When and How to Screen
Parents, not surprisingly, are becoming more cautious about letting kids attend research sessions WHATEVER THE CLIENT. What is the answer?
The research industry is one that prides itself on its ethical concerns, be it in matters of confidentiality, dealing with ethnic minorities, religion or other such sensitive issues.
It has never, to our knowledge, experienced problems with another vulnerable area of society — children — and we aim for it to stay that way. Thats why the AQR is investigating ways to screen researchers who work with kids.
There are two issues here: one is obviously the protection of children. The other is the protection of the researcher.
What would happen, for instance, if a child were to be injured while in the presence/care of a researcher — or if they claimed to have been?
The short answer is that, while we cant protect against all eventualities, we can show those we come into contact with — be they researchers, clients, parents, etc. — that we are taking this whole area seriously.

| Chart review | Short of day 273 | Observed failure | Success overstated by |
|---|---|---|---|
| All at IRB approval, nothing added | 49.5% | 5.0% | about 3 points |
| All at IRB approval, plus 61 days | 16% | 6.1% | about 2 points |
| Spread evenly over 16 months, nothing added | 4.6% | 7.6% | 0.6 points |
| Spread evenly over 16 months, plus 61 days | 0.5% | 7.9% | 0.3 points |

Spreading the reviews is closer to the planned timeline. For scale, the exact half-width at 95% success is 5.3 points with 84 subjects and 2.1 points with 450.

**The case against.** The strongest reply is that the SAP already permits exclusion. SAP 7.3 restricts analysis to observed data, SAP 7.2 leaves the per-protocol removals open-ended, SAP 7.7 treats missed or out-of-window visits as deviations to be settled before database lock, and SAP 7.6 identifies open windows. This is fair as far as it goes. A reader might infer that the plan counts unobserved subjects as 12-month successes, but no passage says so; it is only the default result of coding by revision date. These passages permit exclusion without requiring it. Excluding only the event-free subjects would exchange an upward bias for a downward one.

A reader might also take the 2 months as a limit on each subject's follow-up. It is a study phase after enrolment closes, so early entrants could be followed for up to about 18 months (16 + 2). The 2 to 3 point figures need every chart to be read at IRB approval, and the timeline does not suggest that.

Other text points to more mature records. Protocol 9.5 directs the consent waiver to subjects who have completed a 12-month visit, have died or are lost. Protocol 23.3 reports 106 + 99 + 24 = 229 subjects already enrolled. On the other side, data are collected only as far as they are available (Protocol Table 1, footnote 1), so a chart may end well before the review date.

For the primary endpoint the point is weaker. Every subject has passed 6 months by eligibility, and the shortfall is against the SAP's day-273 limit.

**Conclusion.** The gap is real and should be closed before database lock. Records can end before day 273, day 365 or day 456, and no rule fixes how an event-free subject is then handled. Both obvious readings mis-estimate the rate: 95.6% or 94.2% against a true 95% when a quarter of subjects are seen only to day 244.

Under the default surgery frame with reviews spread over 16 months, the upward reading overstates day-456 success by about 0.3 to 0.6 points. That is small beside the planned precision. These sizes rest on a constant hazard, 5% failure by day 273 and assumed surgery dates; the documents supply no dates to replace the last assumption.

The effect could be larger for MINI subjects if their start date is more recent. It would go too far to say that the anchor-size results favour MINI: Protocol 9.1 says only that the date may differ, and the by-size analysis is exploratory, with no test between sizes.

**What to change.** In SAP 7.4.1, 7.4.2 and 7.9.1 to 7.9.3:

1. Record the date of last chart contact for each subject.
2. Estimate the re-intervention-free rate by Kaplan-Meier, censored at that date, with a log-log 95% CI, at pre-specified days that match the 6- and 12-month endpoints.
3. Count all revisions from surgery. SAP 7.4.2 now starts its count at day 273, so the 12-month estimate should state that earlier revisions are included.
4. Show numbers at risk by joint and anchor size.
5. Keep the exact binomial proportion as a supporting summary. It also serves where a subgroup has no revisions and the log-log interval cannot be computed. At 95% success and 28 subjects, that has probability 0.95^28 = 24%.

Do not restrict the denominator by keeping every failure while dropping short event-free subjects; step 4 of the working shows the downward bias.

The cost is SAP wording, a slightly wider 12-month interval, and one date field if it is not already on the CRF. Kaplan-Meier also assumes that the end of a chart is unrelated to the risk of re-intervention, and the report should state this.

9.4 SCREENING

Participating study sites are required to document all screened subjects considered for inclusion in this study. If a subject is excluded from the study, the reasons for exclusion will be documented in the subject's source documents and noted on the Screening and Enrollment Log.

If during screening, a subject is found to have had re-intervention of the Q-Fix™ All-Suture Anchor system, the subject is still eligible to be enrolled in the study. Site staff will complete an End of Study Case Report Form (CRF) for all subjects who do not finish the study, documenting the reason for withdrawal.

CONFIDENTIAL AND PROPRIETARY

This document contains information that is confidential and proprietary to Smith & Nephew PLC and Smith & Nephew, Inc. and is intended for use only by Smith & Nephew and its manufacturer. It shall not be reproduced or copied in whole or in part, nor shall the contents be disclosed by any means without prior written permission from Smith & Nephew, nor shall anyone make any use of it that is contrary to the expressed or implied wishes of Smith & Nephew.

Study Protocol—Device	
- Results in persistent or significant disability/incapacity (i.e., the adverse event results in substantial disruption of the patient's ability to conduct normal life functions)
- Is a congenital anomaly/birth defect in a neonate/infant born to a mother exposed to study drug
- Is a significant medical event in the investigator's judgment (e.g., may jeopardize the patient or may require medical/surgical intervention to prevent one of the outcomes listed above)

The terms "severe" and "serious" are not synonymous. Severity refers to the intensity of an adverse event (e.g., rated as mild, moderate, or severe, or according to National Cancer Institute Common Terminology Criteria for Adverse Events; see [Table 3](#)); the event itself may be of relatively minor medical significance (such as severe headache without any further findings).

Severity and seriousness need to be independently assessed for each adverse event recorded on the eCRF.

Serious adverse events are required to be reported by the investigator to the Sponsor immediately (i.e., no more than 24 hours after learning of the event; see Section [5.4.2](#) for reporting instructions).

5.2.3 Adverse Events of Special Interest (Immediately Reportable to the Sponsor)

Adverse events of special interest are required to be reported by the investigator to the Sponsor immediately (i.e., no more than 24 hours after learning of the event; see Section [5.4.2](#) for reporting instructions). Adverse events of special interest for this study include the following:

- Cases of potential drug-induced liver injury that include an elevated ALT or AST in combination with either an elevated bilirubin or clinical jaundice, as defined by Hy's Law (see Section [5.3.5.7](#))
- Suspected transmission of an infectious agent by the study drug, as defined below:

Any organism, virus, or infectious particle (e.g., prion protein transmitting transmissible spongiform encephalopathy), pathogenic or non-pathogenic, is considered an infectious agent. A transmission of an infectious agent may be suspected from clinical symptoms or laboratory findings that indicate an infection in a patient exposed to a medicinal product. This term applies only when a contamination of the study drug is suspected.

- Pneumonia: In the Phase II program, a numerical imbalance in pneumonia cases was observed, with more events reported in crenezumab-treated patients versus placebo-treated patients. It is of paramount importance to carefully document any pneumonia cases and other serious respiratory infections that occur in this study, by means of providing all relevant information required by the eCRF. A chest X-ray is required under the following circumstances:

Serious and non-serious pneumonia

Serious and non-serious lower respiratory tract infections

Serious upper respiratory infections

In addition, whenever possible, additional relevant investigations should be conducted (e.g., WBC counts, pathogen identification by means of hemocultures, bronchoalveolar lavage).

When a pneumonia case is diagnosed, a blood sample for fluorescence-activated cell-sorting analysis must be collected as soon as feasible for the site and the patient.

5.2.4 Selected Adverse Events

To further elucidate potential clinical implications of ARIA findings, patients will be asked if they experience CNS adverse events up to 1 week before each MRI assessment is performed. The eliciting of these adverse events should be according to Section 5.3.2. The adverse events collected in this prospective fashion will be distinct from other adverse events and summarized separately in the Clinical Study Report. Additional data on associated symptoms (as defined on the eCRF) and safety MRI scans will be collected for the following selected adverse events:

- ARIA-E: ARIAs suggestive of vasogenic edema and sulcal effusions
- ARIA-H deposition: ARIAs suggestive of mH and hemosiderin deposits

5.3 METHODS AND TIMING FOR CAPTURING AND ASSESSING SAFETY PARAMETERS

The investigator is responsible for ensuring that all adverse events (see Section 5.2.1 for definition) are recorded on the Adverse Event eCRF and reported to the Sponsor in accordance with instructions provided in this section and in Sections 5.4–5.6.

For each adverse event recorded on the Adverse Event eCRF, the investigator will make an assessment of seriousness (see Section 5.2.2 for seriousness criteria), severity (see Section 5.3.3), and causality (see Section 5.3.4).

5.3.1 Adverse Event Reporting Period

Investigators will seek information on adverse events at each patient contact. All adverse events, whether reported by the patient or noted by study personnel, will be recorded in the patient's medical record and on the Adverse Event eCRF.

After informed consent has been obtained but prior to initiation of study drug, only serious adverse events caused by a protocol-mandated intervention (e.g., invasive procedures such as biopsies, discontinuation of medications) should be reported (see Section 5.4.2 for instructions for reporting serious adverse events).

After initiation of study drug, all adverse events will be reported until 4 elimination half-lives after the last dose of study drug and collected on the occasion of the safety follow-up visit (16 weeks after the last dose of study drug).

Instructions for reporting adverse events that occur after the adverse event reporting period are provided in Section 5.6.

Sheila Keegan, who has taken up the gauntlet has, after delving into this subject at some length, come up with two options. The first is to link up with the Criminal Records Bureau, which carries out background checks on those who work with children and other vulnerable individuals.
The second is for individuals to go direct to their local police station, fill out the relevant forms, and come away with the results of a search of the forces database.
Neither option is completely satisfactory, but the first would seem to have long-term merit. It looks, currently, as though AQR needs to register with the CRB and agencies can then apply for checks on behalf of its staff.
The downside is that individual practitioners, because of a loophole, will not be able to do the same. The CRB knows that this is unsatisfactory — also affected are nannies and indeed anyone who works freelance.
For nannies the only way round it is, if they apply for a job through an agency, for it to approach the CRB. Needless to say, this loophole will be closed but there is, at present, no indication of when.
The alternative route looks simpler, i.e. just turning up at your local nick, paying a fee, and asking for the computer run. Things, however, are never that simple.
The Department of Data Protection is unhappy that individuals can be coerced by their employers to produce such data. This route, therefore, though available in the short term is unlikely to be an option in the future.
The AQR is still exploring the situation, and will come back to members with the results as soon as possible.
This article was first published in InBrief magazine, March 2004
Copyright © Association for Qualitative Research, 2004